Olde Meadowvale Village
Passages from Meadowvale: Mills to Millennium, by Kathleen A. Hicks
From The Beginning
A new province was created and called Upper Canada eight years after the English were defeated in the American Revolution (1775-1783). Following this war, over 10,000 British sympathizers poured into the province of Quebec, with 6,000 settling on the Niagara Peninsula, where in 1784 over three million acres (1,200,000 hectares) were purchased from the Mississauga Indians for the purpose of extending land grants to those loyal to King George III (born 1738, died 1820). These United Empire Loyalists, so named by Governor General Sir Guy Carleton (b.1724, d.1808), who had given up farms, homes, livelihoods, family and friends, settled in to establish a new beginning in a new fertile land.
The province of Quebec was ruled under the Quebec Act of 1774 or French Civil Law, and English resented this. So the Loyalists set about to establish their own laws and thus in 1791, the Constitutional Act was passed. The province was split in two to form Upper and Lower Canada (which would become Canada West and Canada East in 1841 and Ontario and Quebec in 1867.)
With the new province of Upper Canada established, a new government had to be put in place. To head up this undertaking, Lieutenant Colonel John graves Simcoe (1752-1806) was appointed Lieutenant Governor. He, his wife, Elizabeth, and two of their youngest children of six, Sophia and Francis, arrived from Dunkeswell, Devonshire, England, on November 11, 1791.
Following Simcoe's swearing in by Chief Justice William Osgoode at St. George's Church in Kingston on July 8, 1792, he and his family left for the new capital, Niagara which was immediately changed to Newark. (An Act of Legislation in 1798 would reinstate the name Niagara.) They soon settled themselves in marquees on the west bank of the Niagara River, next to Navy Hall that would be renovated for their occupancy.
On August 2, 1815, the Mississauga Indians sold the British Government the Mississauga Tract from the Etobicoke Creek to Burlington Bay, 26 miles of shoreline and five miles inland, consisting of 70,784 acres. The negotiations took place at the Government Inn on the east bank of the credit River under the supervision of superintendent of Indian Affairs, the Honorable William Claus. The host was the operator of the Inn, Thomas Ingersoll. Toronto Township came into being, comprising 29, 569 acres of this transaction with a mile on either side of the Credit River designed as the Mississauga Indian Reserve.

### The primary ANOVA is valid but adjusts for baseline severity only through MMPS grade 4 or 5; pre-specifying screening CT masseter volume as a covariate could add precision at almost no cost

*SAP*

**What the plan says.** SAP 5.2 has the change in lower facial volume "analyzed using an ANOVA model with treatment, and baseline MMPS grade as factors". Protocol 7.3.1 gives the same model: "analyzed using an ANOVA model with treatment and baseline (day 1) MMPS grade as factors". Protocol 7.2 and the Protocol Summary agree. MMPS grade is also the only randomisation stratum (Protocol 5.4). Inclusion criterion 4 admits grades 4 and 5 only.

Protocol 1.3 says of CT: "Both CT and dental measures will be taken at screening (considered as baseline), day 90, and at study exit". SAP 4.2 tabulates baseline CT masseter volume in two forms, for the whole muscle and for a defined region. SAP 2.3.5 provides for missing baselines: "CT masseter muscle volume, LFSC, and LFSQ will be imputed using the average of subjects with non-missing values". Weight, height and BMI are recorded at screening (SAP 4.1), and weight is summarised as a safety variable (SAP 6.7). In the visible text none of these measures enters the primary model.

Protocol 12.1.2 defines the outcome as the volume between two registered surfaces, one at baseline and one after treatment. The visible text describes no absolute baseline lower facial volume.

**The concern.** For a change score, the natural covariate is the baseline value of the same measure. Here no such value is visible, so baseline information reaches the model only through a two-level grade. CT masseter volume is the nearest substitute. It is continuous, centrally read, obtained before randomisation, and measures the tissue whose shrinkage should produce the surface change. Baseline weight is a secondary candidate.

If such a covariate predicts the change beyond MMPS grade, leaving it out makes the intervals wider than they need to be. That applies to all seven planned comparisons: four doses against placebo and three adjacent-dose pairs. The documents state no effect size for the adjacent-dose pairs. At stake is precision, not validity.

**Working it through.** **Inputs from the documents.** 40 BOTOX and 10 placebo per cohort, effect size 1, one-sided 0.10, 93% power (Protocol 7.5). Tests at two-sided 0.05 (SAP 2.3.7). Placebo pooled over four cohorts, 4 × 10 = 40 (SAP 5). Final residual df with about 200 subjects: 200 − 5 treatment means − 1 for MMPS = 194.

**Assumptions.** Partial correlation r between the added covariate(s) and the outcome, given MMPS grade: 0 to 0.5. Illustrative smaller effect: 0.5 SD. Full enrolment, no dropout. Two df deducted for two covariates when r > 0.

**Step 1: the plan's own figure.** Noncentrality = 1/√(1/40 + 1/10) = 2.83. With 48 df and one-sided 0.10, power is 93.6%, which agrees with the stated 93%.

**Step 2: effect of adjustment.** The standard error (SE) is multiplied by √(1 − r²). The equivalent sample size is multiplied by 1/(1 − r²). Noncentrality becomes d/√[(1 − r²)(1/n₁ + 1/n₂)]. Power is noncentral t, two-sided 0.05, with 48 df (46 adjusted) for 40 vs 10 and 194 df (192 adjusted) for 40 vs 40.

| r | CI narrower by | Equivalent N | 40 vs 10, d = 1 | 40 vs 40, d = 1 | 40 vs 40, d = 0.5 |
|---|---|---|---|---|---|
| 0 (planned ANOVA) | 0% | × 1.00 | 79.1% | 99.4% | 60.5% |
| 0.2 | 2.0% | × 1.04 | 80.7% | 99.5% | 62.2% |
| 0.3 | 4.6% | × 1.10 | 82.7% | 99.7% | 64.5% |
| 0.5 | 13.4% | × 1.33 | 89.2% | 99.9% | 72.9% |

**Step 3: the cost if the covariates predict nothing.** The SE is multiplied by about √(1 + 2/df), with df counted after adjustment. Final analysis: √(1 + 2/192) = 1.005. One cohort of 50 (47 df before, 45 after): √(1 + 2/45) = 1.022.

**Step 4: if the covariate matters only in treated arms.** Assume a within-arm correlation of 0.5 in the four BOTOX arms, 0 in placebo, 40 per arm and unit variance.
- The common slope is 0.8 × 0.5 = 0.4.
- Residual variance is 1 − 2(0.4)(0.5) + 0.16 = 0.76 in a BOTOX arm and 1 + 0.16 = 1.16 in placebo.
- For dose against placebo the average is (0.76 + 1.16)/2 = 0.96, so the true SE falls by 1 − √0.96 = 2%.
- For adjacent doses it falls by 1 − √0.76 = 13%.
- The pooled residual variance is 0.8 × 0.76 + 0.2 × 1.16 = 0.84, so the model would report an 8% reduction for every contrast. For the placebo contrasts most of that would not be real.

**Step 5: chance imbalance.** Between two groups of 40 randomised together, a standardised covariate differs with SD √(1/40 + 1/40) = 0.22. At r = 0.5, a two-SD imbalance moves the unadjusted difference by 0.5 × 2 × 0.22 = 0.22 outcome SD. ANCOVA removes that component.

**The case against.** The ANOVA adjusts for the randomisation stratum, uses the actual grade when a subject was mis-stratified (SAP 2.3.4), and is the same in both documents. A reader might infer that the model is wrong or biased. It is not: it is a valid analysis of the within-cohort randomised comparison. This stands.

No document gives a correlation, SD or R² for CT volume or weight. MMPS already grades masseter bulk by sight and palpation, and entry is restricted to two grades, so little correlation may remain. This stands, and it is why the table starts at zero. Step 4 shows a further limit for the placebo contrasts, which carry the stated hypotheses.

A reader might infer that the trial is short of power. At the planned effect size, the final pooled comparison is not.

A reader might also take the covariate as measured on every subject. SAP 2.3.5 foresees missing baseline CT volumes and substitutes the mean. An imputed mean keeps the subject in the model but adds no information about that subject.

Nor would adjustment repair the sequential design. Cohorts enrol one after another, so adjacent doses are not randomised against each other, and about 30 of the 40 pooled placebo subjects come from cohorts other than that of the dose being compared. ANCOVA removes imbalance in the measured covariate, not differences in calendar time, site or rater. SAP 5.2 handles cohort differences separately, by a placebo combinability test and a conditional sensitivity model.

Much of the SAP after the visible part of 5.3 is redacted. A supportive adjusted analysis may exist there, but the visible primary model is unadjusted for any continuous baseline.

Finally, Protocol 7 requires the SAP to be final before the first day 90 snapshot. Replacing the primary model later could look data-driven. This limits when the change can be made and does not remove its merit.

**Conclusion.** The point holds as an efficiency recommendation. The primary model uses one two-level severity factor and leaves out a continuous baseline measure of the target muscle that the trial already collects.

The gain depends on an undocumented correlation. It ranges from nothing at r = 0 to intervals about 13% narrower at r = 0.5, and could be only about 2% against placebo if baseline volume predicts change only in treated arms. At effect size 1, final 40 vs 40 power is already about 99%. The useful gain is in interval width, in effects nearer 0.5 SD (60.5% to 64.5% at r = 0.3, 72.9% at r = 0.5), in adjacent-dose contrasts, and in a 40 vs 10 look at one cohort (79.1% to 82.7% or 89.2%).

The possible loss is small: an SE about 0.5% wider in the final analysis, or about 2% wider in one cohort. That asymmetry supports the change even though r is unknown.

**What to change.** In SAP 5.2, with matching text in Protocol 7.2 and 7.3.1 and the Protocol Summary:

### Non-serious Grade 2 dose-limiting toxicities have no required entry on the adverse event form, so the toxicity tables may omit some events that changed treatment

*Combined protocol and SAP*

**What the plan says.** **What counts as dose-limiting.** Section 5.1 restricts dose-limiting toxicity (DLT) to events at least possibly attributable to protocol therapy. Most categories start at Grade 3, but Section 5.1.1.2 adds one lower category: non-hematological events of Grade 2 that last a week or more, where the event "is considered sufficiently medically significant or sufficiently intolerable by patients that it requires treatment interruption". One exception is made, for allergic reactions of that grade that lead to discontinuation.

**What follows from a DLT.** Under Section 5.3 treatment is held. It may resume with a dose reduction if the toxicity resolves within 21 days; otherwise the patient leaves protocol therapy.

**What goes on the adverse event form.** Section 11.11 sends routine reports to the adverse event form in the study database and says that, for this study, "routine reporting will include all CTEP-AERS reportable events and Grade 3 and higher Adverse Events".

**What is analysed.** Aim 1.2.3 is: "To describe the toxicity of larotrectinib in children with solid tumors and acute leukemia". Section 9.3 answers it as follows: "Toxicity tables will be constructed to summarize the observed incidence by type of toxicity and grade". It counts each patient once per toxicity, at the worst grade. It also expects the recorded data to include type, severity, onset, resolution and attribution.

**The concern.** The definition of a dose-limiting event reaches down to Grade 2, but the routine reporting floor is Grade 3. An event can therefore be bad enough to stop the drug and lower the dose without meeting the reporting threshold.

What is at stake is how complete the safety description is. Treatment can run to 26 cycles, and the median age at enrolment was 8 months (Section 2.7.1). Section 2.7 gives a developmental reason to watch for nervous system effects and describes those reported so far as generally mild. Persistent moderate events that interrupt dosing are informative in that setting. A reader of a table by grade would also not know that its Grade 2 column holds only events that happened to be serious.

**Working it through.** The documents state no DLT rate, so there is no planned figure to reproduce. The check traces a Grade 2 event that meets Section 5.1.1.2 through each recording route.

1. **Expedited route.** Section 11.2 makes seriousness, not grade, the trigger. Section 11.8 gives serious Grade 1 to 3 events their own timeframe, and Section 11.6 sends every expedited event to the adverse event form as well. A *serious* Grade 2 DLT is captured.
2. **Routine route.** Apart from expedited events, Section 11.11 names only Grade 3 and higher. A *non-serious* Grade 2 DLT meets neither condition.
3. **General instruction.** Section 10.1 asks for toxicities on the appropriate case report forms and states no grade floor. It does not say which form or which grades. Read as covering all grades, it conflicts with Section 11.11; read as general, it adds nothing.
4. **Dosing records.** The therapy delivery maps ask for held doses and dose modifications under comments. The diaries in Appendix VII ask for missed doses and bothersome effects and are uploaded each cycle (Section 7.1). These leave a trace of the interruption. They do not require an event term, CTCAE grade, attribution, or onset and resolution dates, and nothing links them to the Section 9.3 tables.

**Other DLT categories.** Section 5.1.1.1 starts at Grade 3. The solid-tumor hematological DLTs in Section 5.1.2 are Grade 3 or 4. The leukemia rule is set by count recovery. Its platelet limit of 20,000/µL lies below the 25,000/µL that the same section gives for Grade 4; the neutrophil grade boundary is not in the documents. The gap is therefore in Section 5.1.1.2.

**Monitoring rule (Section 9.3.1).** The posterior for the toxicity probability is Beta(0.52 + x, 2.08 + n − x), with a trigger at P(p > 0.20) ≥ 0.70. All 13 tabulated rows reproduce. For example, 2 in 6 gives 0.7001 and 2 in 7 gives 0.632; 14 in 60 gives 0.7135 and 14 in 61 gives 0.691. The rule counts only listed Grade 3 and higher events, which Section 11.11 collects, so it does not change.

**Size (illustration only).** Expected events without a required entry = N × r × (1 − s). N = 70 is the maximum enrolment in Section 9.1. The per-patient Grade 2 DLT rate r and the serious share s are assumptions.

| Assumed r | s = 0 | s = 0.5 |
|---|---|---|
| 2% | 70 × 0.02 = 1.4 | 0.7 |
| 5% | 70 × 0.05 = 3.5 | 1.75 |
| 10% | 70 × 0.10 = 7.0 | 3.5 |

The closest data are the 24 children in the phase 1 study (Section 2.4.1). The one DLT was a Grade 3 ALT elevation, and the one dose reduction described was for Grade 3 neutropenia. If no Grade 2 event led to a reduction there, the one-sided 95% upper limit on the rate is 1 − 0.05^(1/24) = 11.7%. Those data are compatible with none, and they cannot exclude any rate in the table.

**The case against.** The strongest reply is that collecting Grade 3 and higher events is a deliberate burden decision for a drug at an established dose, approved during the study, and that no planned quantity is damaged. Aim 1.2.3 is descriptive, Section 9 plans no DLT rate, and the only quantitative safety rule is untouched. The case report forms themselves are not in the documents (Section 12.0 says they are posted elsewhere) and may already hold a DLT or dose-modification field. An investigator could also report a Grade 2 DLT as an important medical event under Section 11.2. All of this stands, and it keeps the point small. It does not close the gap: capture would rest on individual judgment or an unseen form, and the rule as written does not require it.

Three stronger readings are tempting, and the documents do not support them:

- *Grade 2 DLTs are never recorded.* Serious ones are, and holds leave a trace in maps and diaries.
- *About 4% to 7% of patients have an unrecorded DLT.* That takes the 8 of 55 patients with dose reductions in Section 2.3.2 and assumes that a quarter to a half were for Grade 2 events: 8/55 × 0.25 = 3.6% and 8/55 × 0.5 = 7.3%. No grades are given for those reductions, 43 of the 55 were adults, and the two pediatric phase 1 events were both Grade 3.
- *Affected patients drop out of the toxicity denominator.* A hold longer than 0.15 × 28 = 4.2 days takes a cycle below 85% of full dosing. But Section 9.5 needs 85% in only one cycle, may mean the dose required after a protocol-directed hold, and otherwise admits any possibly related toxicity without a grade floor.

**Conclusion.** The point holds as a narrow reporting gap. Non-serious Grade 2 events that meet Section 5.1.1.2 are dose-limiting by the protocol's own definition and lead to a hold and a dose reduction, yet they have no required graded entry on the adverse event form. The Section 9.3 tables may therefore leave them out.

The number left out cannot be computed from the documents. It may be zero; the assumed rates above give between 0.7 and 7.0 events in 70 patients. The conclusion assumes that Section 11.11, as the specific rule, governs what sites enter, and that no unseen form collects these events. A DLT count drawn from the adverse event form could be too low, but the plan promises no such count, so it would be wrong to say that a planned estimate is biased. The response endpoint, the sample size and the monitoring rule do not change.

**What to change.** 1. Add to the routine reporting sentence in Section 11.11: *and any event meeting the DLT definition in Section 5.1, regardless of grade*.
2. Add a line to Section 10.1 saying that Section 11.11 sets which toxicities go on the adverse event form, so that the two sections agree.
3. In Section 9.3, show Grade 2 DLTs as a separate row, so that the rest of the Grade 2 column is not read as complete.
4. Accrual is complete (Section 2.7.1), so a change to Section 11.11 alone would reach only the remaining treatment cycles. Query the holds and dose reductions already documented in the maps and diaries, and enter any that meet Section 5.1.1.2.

This brought the establishment of small communities in Toronto Township, the Home District, Upper Canada. First came Sydenham (later Dixie) and Harrisville (Cooksville) along the Dundas with Lakeview to the east and Clarkson to the west along the shores of Lake Ontario. Gradually towns and villages were founded throughout the Toronto Township.
The first resident was Thomas Ingersoll, then Philip Cody, the grandfather of the legendary Buffalo Bill Cody, and Daniel Harris. The first children to be born were Sarah Ingersoll, January 10, 1087 and Elijah Cody, November 7, 1807. The first census was taken in 1807-1808 by Deputy Provincial Surveyor, Samuel Street Wilmot, who had surveyed and drawn up the first map in 1805-1806, outlining the 200 acre lots that were designated grants to the incoming settlers. It listed the first families as Philip Cody, Daniel Harris, Joseph Silverthorn, Absalom Willcox, Allen Robinet and William Barber.
Small Communities like Meadowvale and Malton came about when the Mississauga Indians surrendered 648,000 acres of land Wednesday, October 28, 1818, that became the Second Purchase or New Survey. Toronto Township received 34,556 acres of this purchase, which brought its total acreage to 64,125. In 1820, the Indians surrendered their mile on either side of the Credit River, except for an area for their reserve on the west bank of the Credit River between the middle Road and Dundas Street. This allowed for mills to be constructed along this famous waterway that wended its way through Toronto Township from northeast of what would become Orangeville in Mono township to Lake Ontario.
Francis Silverthorn & Olde Meadowvale Village
Francis Silverthorn was born to Aaron and Mary Custead Silverthorn on November 12, 1815, in Etobicoke, Upper Canada, just east of the Toronto Township Mississauga border. His parents had met and married in 1813, during the War of 1812. Aaron was the son of John Silverthorn, who had moved from Niagara in 1810 to take up 400 acres in Etobicoke, where he operated a grist mill on the banks of the Etobicoke Creek.